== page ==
A recent change in policy for the Minnesota National Guard could have widespread implications for military personnel.
Last October, the Pentagon changed the amount of paid deployment leave awarded to the deployed Guard soldiers from four days a month to one day a month. With budget cuts looming, policy changes like this will be more common in the days to come. What is concerning is that the soldiers who were already deployed are now not getting the leave that they were promised.
This type of policy change violates the trust between soldier and leadership, and sets a dangerous precedent for the future.
Deployed and Overtasked
From 2005-2007, Minnesota Guard soldiers spent as much as 22 months deployed to Iraq. The post-deployment paid leave program was established thereafter, awarding additional leave incrementally for Guard soldiers deployed more than 12, 18, and 24 months in a five-year period. The extra leave was designed to alleviate the strain of constant deployment, giving soldiers more time to reintegrate and convalesce with their families.
Last year, the Minnesota Guard was tasked with assisting with the Iraq troop drawdown, serving mainly as security escort for convoys. It was not until about halfway through their deployment that soldiers found out they would come back with three to four weeks less paid leave.
For many of these soldiers, this policy change represents a significant financial issue. Over a third of deployed Minnesota Guard soldiers are unemployed and were counting on that additional time to help them find a job when they returned.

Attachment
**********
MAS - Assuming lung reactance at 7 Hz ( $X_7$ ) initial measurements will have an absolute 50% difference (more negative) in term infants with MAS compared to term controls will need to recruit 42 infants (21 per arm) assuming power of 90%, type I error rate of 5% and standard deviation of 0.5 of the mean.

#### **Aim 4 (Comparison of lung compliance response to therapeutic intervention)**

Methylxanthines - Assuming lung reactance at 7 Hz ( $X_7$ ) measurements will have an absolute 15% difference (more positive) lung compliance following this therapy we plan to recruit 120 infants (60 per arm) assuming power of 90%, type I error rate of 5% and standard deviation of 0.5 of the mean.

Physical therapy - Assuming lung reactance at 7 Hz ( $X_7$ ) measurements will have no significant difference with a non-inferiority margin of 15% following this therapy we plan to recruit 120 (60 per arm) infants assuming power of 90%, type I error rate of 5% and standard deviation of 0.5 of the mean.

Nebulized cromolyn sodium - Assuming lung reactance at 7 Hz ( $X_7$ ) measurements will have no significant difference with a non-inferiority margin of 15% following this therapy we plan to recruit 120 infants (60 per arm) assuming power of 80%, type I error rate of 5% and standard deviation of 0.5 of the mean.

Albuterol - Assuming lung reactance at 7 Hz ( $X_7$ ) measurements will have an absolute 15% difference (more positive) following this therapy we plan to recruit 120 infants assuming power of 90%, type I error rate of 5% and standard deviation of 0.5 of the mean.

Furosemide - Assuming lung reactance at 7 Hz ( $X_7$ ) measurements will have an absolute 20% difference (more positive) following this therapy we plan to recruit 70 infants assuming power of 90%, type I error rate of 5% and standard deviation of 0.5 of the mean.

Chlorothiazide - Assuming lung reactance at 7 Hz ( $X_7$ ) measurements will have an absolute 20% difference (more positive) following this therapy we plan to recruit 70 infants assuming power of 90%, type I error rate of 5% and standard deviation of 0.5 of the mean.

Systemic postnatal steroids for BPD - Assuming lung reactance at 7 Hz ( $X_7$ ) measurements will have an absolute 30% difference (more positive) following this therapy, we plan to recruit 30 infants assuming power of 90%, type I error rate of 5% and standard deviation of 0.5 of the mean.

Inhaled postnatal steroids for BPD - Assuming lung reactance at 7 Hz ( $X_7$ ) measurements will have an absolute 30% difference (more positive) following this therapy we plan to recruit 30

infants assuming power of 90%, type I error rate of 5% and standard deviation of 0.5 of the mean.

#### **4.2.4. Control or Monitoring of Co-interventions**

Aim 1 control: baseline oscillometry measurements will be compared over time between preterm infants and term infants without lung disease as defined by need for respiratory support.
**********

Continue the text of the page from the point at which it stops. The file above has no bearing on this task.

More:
More than money, time with family after a deployment is something that is not easily replaced.
Fighting the Change
The Minnesota Congressional Delegation is currently fighting the change with their own bills that stand either on their own or act as attachments to the defense authorization bill. Rep. John Kline (R-Minn.) is pushing legislation through the House, and Sen. Amy Kobluchar (D-Minn.) is pushing legislation through the Senate.
According to The Hill, Rep. Kline said “It’s perfectly legitimate for the Pentagon to develop a policy for those who have not deployed and change it. It’s not acceptable for them to change the policy once they’ve already deployed troops under a policy.”
The goal is to grandfather in units that were deployed before the change in policy, but it’s looking like even if such a measure were successful, it would likely come too late for the soldiers’ return at the end of April. If that were to happen, they would likely be awarded a lump-sum payment sometime in the future.
Regardless of whether the Minnesota Guard soldiers are properly compensated, these kinds of policy changes send the wrong message to our men and women in uniform.
Photo courtesy of The U.S. Army.